Archive for septembre, 2014

Devolution to Cities - by Michael Webster

Mardi, septembre 30th, 2014

I would like to come back to a subject that I raised in our successful lunch-discussion of last Saturday and which is drawing increasing attention in political circles.

The Scottish referendum and its subsequent fall-out has resulted in devolution becoming a matter of vital interest. And increasing attention is being paid to the question of devolution for England. The proposal of a separate English parliament beholden to a federal Westminster Parliament is a non-starter, given the insoluble problems it would raise.

So how to achieve some devolution for England? Great interest is now being taken in the restoration of powers to the great cities of England and cities such as Manchester and Birmingham are beginning to press for it.

There was a time when they had considerable independence, of which their palatial City Halls are said to be the symbols. Then the exigencies of the two war times resulted in the abrogation of much of those powers to Whitehall.They now seek to reverse this process and create city-regions, claiming among other things that it would eliminate considerable waste.It is interesting to note that Manchester has a greater population than Wales.

This resurgence of civic pride and the seeking of greater self- government are surely trends to be encouraged. There is an additional potential benefit. Much is being written of the increasing disaffection and alienation towards central government felt especially by the working-classes. This is said to have been particularly evident in the pro-independence votes in Scotland and not confined to the United Kingdom. It is said to be becoming a serious social problem.

The exercise of power at the city level might very well diminish this sense of alienation from central Whitehall authority.

Michael Webster

UK votes for UK laws - by Christopher Chantrey

Jeudi, septembre 25th, 2014

The referendum on Scottish independence was bound to change the United Kingdom, whichever way the vote finally went. And since the result was announced on 19th September, the debate about the future of the UK has been as passionate as the campaign in Scotland was.

But aren’t calls for “English votes for English laws” and bids to re-open the “West Lothian question” getting in the way of the real issues?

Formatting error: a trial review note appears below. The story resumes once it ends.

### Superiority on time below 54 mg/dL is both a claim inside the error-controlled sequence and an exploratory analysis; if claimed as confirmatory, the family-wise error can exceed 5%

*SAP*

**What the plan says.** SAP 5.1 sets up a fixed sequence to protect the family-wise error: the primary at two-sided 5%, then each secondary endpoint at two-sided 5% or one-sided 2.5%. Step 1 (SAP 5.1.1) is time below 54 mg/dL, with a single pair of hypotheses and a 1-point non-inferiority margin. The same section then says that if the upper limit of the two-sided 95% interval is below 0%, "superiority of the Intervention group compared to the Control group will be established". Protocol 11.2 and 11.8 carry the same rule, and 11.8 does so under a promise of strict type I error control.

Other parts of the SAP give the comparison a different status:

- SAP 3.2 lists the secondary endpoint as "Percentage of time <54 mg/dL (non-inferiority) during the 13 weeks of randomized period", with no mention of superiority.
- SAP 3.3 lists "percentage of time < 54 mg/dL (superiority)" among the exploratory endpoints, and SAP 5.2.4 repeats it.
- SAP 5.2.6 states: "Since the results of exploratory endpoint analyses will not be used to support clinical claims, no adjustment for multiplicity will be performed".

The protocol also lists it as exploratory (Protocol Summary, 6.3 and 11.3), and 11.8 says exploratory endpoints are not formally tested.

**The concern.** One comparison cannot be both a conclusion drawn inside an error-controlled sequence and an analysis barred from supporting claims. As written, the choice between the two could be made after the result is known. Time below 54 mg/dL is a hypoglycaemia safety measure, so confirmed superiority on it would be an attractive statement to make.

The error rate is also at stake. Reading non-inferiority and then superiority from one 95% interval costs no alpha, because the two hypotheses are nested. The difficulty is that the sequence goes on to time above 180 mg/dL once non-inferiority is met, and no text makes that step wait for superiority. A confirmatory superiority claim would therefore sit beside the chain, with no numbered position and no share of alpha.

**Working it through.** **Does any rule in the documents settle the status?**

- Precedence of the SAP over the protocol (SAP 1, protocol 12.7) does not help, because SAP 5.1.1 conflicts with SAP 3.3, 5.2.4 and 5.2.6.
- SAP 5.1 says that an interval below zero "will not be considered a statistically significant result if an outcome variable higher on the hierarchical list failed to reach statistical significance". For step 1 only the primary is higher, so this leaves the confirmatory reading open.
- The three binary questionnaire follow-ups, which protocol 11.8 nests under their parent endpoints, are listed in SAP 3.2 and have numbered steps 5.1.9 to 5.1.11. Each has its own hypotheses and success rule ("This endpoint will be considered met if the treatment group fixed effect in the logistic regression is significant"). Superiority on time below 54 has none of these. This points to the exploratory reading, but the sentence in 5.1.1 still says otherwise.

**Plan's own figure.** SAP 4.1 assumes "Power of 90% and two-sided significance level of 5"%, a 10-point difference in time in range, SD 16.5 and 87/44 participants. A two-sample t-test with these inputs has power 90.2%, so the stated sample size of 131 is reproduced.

Ever since the end of the 1990s, when Labour introduced devolved assemblies for three out of the four component parts of the UK , what was missing was an integrated, overall scheme for managing all the component parts of the UK in a fair and democratic manner, under a unifying, central authority. In other words, clear, workable constitutional arrangements… of the kind that other countries take for granted.

This isn’t an easy subject for us Brits to get to grips with. It forces us to use words we hate using, like the “c” words (as in Constitution and citizenship), the “f” word (as in federal), and the “n” word (as in nationality), none of which we are comfortable with at all. It’s much easier, for example, to talk about someone holding this or that passport (a convenient travel document issued on demand to those citizens desiring to travel abroad) than to use the “n” word. But I’m afraid we’re going to have to get used to it.

Let me ease you into the debate by inviting you to compare and contrast these two diagrams.

organization-charts

One of them shows a type of structure in use the world over in organizations of all kinds, including sovereign states. The other one is hardly used at all, with one notable exception. Which of them seems to you to be the better way of organizing an entity that consists of four component parts and a surrounding unifying structure?

Once we’ve agree on that, we shall have to conclude that, for an entity with four component parts and a surrounding unifying structure, we shall need not four, but five management structures.

Then, we shall have to decide which activities should be managed at the level of the unifying structure, and which at the level of the component parts.

Those are the basic decisions that have to be taken before you can get into which structure should be put where, and who should sit in this or that part of it.